Chargers vs. Bengals Game Notes

The San Diego Chargers lead the regular season series 17-9 over the Cincinnati Bengals. The Chargers have won six of the last seven meetings, including four in a row at San Diego. The Bengals lead the postseason series 1-0, with that victory coming in the 1981 AFC Championship Game, otherwise known as the "Freezer Bowl," won 27-7 in a minus-59 degree wind child condition in Cincinnati. In their last meeting, Drew Brees gained his first NFL victory, beating the Bengals 34-6, in the 2002 opener.

Chargers Notes:

--Pro Bowl RB LaDainian Tomlinson shot down one remedy to ease the pain after Sunday's losses. "Drinking is really not going to make a difference." he said.
--Marty Schottenheimer-coached teams are 7-5 against the Bengals.
--The Chargers' defense has struggled getting off the field. The Bengals are an AFC-best 43.4 percent on third-down conversions.
--QB Doug Flutie said the team would have a significant challenge Sunday: "It's going to be a test of character on the team.
--SS Rogers Beckett, who was caught in the Chargers' offseason, defensive purge, is contributing with the Bengals. His three sacks are two more than Chargers DE Marcellus Wiley.
--Bengals coach Marvin Lewis and Schottenheimer are both graduates of Fort Cherry High in McDonald, Pa. They also share the same birthday (Sept. 23), with Schottenheimer being the senior by 15 years.
--Ken Zampese is the Bengals QBs coach. His dad, Ernie Zampese is legendary among Chargers assistants as an offensive coordinator.
--Scheduling quirk: Last week the Bengals beat the Chiefs; this week, the Chargers play the Bengals, and the Chiefs the following Sunday.
--FB Lorenzo Neal, a former Bengal, when asked if he would be embarrassed to lose to Cincinnati: "I already am embarrassed."
-- The number of Chargers on IR has reached 9, with the latest addition being SS Kwamie Lassiter (knee).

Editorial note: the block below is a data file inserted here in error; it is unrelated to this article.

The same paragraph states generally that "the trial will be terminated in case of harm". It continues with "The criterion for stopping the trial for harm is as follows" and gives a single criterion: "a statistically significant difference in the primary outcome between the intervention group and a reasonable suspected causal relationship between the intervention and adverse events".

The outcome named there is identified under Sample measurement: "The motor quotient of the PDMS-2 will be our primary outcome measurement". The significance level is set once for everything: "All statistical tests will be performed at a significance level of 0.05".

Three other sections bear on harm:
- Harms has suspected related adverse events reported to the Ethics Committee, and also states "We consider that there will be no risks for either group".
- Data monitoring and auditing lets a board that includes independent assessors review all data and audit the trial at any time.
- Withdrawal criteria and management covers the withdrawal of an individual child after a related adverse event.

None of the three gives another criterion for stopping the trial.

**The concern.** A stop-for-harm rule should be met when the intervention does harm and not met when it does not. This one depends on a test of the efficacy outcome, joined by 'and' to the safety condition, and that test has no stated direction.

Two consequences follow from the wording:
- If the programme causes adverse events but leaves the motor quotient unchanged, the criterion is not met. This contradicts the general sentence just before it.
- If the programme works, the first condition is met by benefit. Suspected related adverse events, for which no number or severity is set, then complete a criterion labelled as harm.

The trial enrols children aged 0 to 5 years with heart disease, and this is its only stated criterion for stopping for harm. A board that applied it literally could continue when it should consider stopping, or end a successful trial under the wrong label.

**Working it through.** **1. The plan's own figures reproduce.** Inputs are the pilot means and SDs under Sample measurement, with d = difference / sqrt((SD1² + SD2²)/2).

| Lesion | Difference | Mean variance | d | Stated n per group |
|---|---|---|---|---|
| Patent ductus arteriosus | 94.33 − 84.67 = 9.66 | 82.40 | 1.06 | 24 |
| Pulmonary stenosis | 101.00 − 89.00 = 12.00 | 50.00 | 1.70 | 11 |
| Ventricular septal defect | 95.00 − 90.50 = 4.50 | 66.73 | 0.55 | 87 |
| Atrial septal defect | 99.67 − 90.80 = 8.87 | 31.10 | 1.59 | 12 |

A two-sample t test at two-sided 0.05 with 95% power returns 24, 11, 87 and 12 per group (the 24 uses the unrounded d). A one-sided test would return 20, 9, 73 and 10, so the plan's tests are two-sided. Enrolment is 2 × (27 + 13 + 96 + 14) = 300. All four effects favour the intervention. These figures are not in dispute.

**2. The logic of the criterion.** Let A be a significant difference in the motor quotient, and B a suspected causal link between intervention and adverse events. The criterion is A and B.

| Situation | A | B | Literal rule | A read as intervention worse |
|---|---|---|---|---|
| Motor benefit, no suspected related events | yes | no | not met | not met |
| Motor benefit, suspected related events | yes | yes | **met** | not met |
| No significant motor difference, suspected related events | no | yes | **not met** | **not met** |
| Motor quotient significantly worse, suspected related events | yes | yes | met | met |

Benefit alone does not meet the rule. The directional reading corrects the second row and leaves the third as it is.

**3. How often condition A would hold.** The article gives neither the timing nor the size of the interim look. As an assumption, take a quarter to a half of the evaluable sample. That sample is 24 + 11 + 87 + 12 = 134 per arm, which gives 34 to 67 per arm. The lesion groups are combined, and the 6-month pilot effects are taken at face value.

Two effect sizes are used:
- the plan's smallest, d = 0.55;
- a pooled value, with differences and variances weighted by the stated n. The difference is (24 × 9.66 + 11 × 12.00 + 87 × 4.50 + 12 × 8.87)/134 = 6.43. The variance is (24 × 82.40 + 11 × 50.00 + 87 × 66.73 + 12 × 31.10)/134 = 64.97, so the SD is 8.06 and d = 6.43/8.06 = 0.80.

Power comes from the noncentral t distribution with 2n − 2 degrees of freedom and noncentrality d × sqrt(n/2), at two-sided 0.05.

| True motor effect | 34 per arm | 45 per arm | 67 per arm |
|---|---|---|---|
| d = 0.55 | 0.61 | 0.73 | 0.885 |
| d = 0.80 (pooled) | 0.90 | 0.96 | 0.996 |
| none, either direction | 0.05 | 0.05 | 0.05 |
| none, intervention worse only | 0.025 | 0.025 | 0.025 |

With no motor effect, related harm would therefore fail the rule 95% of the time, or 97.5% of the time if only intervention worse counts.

Bengals Notes:

--It will be the first game between Bengals coach Marvin Lewis (age 45) and San Diego coach Marty Schottenheimer (age 60). They are both graduates of Fort Cherry High School in McDonald, Pa., and share the same birth date (Sept. 23).
"He knew everything about everything, and I'm saying it in a positive way," Lewis said of Schottenheimer. "I just remember they were in Cleveland preparing for the AFC playoffs. And he was coaching the running back on how to run the flat route, the linebacker whoever was supposed to cover him, and it was just amazing."
Said Schottenheimer of Lewis, "I think it's terrific, and the thing that I see is that his football team has become very physical. Their offensive football team has shown an ability to run the football effectively and they keep pounding away at you."
--The Bengals like Ohio. They are 4-2 at home and their lone road victory came at Cleveland. They are 5-2 in Ohio and 0-3 outside the state (Buffalo, N.Y., Oakland, Calif., and Phoenix, Ariz.).
--The Bengals rank in rush offense has climbed 17 spots in two games, from 31st to 14th. They have rushed for 440 yards in the past two games and are now averaging 112.5 yards a game.
--Corey Dillon seemed happy to have just been on the field Sunday and apologized to fans in his post-game comments.
"I know I said some things people probably did not appreciate, and that's just me sometimes," Dillon said. "Sometimes I speak too fast and don't think about what I'm saying. I know the fans have supported me through a whole lot of stuff. One of the biggest things for me was coming back and trying to get accepted by them.